By the numbers, Target out-Walmarted Walmart. Its comp store sales grew 24.3 percent, a record for the company. The eCommerce numbers were astounding. Digital comparable sales grew 195 percent over 2019, accounting for 13.4 percent of the chain’s overall sales growth. Same-day services (order pickup and the company’s Shipt delivery service) grew 273 percent. CEO Brian Cornell’s innovation of using stores as eCommerce fulfillment centers paid off in spades as they fulfilled 90 percent of all digital orders. Target has added 10 million new digital customers since Jan. 1, according to the company.
“Our stores were the key to this unprecedented growth, with in-store comp sales growing 10.9 percent and stores enabling more than three-quarters of Target’s digital sales, which rose nearly 200 percent. We also generated outstanding profitability in the quarter, even as we made significant investments in pay and benefits for our team,” said Cornell. “We remain steadfast in our focus on investing in a safe and convenient shopping experience for our guests, and their trust has resulted in market share gains of $5 billion in the first six months of the year. With our differentiated merchandising assortment, a comprehensive set of convenient fulfillment options, a strong balance sheet, and our deeply dedicated team, we are well-equipped to navigate the ongoing challenges of the pandemic, and continue to grow profitably in the years ahead.”
On the earnings call the company added some color around the digital customer, especially around the 10 million new ones. Target’s internal analytics show that multi-channel guests spend four times as much as a store-only customer and 10 times as much as digital-only customers. Drive-up customers have increased overall spending by 30 percent. Digital customers have doubled their repeat purchase rate over 2019.
“We continue to see the most valuable and profitable guests to Target are the guests that use all of our channels,” Cornell said on the earnings call. “And we continue to see stickiness as our guests discover drive up, or discover the benefits of Shipt, and also digital guests that are now coming into our stores because of the investments we’ve made, and the trust we’re building. So we’ll continue to report more about those new guests in quarters to come, but certainly we’re very excited about what that means to our future.”
On the not-so-exciting front, the Target executive team was soft on the back-to-school season and Q3 in general. Cornell said the chain will maintain its back-to-school promotions and merchandise for an extended period and will move some in-store shopping events to outdoor venues such as parking lots. Target is also cutting back its Halloween inventory and will promote contactless payments during Q3 to anticipate continued consumer concerns about the virus.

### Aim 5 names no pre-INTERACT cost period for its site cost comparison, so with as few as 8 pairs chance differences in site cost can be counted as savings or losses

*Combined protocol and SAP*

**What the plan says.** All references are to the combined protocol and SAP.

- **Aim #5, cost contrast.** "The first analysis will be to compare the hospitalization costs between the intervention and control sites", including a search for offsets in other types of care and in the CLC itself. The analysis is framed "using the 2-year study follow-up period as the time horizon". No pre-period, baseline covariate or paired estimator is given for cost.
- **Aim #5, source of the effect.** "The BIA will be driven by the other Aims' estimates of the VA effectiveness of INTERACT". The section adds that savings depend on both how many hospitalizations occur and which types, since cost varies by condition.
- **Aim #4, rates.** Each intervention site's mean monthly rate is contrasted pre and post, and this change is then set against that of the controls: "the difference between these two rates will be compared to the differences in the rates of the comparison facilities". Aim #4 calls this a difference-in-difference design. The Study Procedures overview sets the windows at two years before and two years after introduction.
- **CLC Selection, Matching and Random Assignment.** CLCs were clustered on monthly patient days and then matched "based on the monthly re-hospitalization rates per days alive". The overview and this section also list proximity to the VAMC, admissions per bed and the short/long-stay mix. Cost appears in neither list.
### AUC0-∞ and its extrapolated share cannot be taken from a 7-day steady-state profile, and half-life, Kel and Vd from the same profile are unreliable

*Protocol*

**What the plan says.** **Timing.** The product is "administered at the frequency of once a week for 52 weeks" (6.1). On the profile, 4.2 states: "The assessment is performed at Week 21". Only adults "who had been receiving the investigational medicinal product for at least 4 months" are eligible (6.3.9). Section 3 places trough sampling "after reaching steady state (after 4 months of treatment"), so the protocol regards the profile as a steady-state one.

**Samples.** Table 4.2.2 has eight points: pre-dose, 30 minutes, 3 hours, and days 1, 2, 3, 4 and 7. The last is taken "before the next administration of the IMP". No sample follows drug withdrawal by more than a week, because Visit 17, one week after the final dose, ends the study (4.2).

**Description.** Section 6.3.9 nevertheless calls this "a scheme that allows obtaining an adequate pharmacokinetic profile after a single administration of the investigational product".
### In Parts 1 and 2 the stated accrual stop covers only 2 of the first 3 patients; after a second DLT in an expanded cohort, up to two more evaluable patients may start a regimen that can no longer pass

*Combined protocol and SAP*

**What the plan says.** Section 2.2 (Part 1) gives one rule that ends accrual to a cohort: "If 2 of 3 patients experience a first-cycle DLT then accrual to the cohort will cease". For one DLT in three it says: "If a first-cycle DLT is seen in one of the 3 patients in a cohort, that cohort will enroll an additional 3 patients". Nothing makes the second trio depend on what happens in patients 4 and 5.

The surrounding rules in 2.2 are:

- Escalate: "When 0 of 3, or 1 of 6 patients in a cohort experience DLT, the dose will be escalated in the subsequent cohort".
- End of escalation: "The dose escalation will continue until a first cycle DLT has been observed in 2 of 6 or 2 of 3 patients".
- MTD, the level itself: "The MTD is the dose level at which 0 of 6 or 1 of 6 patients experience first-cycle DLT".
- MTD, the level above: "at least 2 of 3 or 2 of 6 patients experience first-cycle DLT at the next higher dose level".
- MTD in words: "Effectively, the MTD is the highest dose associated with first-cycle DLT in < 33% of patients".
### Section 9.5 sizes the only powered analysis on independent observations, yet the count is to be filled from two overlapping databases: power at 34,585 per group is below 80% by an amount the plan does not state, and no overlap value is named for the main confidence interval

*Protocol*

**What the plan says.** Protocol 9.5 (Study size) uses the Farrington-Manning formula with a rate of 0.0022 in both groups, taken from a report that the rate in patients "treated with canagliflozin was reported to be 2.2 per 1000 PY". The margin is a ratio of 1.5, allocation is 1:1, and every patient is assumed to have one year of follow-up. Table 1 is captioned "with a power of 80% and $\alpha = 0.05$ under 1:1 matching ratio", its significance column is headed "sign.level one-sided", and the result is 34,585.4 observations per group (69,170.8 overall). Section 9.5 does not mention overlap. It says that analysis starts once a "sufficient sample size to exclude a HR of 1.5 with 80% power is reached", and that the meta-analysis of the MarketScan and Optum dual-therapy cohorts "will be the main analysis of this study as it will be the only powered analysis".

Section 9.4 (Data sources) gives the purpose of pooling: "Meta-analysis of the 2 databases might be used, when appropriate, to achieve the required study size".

“Obviously we’re all looking at back-to-school [and] back-to-college trends, and each and every day there’s new information,” Cornell said. “And we’ll look for more information. We don’t know if students will be welcomed back into a classroom in September or October. Maybe they wait actually until January. So we’ve made the decision to be flexible, and we’ll extend the season and extend our assortment because we know at some point in time those students will need backpacks and uniforms, and they’re going to need school supplies. So we’re going to make sure that we continue to flex and I think it’s been the hallmark of our performance throughout the first two quarters of this year, our ability to stay agile, stay flexible, meet the needs of the new environment, and we’ll continue to take that approach with back-to-school season.”
Cornell said the company will take a similar approach to the holiday season, which he expects to start in October. “And we certainly expect it’s going to be a different rhythm to the shopping season,” said Cornell.
It’s evident from the Target earnings, color on the subsequent call and the analyst reactions to earnings this week that Digital 3.0 has taken its place as priority number one for brick-and-mortar retail.
“According to Department of Commerce statistics, e-commerce makes up just 16.1% of total U.S. retail spending. But the direction of the trend is obvious,” says Yahoo Finance. “One year ago, e-commerce was 10.8% of U.S. retail. Just a few years ago, retail chains were encouraged to have an online presence as an addition to their physical presence; then over time, the buzzword became an ‘omni-channel’ approach; soon, if it isn’t the case already, a chain’s e-commerce platform is going to be more important than its physical footprint.”